There are also some drawbacks to using a TSA:
Loss of connectivity: Since TSAs only contain a default route, they will lose connectivity to the rest of the OSPF network if the default route is unavailable.
Increased dependence on ABR routers: Since TSAs rely on ABR routers for all routing information, they are more dependent on these routers than other types of OSPF areas. This can be problematic if an ABR router fails or becomes unreachable.
Limited scalability: TSAs are not well suited for large networks due to the limited amount of routing information that can be exchanged. This can lead to problems such as increased network congestion and longer convergence times.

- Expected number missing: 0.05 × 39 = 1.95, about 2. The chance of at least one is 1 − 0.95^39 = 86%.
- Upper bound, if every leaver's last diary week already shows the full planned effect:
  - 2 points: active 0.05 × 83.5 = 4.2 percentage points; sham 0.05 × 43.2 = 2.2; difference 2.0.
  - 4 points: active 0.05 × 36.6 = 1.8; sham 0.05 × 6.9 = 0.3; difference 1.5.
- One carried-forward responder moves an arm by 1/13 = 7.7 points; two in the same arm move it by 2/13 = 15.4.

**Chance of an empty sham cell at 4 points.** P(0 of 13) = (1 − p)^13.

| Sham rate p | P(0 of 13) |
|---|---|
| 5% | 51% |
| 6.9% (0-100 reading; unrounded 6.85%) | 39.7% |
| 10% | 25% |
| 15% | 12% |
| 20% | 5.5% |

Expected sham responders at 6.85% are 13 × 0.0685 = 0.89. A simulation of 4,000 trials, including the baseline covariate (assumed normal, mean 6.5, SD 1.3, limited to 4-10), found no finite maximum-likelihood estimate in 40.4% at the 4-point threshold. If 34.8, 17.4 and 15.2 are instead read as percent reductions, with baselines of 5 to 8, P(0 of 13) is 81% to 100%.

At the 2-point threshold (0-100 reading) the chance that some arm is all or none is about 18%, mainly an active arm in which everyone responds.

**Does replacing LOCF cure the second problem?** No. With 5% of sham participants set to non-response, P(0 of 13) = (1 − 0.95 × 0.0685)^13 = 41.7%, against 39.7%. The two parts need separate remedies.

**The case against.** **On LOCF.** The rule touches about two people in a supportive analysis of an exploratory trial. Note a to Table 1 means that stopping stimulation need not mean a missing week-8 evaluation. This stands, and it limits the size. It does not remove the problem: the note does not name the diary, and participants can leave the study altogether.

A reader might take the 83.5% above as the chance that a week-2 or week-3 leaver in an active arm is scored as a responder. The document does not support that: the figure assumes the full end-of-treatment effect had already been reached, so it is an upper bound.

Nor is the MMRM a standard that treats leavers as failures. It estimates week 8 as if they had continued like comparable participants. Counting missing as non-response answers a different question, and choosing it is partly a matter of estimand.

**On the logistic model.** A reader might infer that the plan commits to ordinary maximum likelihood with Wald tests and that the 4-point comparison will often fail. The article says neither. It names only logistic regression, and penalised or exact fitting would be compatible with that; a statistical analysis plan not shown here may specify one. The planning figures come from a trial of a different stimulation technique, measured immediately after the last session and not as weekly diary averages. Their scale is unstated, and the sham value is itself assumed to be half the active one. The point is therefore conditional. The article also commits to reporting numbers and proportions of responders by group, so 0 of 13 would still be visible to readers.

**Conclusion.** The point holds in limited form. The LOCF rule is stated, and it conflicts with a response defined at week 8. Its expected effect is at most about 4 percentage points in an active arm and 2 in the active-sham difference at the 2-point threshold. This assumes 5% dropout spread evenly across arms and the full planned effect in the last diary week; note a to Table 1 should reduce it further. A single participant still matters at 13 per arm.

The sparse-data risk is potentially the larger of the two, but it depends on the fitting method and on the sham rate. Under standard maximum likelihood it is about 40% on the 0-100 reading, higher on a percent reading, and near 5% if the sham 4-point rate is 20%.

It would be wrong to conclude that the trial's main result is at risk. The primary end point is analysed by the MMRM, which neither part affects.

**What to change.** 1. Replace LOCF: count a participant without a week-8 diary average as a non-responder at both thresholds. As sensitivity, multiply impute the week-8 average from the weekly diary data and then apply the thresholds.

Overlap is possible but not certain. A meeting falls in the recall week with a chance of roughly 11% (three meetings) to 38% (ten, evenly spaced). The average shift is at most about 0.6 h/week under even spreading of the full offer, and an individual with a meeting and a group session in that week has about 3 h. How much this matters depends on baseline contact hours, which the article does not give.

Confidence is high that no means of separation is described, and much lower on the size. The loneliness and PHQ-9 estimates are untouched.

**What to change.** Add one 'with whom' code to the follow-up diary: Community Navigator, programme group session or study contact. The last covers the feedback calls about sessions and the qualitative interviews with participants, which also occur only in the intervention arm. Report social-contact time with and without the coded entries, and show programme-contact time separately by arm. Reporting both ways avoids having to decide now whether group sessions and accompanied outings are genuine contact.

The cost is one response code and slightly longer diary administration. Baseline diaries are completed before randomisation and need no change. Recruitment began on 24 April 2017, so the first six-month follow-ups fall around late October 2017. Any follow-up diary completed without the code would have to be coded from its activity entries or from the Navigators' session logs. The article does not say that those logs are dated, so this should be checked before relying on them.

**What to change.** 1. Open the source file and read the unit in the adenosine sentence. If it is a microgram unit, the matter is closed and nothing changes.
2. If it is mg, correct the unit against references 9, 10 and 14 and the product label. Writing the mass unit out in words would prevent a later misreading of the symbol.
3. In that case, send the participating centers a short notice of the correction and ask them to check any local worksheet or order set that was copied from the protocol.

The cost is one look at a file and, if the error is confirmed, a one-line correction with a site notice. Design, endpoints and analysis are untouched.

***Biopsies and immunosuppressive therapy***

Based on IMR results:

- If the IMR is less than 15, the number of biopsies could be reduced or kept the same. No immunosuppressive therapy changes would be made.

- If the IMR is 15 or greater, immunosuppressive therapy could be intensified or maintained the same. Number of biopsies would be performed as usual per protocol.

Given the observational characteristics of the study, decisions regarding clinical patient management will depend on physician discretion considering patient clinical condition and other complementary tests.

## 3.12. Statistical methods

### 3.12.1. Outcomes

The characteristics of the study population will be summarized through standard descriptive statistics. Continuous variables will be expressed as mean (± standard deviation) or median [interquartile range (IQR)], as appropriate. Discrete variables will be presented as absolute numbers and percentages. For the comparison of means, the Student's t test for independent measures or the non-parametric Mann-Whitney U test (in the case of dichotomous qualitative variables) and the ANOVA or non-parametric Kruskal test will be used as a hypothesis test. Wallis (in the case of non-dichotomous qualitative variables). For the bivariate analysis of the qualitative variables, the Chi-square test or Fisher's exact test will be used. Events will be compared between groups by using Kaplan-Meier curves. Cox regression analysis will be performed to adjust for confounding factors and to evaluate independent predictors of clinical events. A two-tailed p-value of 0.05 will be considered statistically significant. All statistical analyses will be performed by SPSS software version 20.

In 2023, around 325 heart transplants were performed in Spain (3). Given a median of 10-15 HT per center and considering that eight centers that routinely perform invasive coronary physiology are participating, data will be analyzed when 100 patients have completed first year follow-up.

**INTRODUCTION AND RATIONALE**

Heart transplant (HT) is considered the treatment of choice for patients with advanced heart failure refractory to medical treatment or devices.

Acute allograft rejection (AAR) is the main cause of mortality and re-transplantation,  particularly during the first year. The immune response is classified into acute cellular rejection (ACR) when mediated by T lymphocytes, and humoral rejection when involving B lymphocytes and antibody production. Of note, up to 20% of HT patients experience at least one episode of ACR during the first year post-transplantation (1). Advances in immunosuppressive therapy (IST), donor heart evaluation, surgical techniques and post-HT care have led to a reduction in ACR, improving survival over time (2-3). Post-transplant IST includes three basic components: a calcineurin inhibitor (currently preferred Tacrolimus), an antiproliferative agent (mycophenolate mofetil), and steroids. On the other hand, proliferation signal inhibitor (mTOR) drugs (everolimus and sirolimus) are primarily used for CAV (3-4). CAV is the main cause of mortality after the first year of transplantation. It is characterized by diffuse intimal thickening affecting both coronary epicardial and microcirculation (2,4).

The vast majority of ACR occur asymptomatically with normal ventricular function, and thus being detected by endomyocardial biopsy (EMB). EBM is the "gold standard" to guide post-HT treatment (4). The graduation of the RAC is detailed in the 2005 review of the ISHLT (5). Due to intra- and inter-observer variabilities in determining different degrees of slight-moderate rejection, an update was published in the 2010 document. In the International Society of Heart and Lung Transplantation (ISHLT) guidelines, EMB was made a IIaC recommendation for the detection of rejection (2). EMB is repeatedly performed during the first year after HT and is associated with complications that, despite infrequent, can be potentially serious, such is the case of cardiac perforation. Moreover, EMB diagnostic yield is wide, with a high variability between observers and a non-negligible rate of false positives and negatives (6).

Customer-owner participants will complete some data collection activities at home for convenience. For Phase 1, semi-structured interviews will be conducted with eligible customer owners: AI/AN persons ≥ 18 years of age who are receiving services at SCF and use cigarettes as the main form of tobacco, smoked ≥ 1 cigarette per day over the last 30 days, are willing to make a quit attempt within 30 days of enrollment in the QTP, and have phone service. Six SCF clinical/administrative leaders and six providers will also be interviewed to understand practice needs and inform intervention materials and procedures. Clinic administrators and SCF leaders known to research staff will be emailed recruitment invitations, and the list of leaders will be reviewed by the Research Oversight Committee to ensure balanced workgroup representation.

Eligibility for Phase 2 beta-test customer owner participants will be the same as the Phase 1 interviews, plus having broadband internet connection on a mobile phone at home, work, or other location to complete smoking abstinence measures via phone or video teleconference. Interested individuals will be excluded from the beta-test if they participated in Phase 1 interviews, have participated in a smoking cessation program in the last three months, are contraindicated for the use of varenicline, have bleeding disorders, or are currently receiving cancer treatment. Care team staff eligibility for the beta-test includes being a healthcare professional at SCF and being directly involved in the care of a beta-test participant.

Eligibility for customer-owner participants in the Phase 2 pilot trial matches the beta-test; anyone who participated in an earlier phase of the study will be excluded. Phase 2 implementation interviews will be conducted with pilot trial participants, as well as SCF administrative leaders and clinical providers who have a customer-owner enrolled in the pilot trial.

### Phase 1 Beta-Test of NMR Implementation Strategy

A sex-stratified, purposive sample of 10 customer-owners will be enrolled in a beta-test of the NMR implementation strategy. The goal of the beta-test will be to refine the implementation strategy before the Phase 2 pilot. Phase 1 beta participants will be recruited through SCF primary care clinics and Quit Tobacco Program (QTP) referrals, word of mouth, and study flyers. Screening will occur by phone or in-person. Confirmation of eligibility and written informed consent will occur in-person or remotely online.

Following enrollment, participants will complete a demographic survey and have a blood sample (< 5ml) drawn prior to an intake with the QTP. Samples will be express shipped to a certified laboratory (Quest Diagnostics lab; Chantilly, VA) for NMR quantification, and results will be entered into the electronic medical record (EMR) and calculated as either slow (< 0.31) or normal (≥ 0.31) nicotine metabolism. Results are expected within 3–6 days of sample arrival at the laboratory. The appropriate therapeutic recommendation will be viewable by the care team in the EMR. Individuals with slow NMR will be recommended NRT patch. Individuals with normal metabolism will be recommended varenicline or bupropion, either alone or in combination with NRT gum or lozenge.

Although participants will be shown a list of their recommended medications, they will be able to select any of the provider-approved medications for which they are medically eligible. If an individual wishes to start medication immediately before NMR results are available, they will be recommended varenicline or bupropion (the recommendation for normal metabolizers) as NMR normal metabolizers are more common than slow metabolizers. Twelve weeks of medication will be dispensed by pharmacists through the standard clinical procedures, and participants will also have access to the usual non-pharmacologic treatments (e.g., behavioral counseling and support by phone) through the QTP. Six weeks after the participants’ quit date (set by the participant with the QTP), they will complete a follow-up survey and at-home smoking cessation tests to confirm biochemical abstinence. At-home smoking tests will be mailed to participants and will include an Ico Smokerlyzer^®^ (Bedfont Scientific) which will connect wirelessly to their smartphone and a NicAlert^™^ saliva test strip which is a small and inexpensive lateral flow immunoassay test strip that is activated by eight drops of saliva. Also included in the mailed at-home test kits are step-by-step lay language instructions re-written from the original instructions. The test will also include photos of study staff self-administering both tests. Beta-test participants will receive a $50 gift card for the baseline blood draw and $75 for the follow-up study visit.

Can a Totally Stubby OSPF connect to two different areas?
No, a TSA cannot connect to two different areas. This is because TSAs are only allowed to contain a default route and no other inter-area or external routes. This means that a TSA would not be able to reach any other networks outside of the default route.
However, it is possible to have multiple TSAs within a single OSPF network. This can be useful if there is a need to isolate certain parts of the network from each other. For example, a TSA could be used to isolate a test network from the rest of the production network.
Can the Backbone Area be a Totally Stubby Area?
No, the Backbone Area cannot be a TSA. This is because the Backbone Area must contain all inter-area and external routes in order for OSPF to function properly.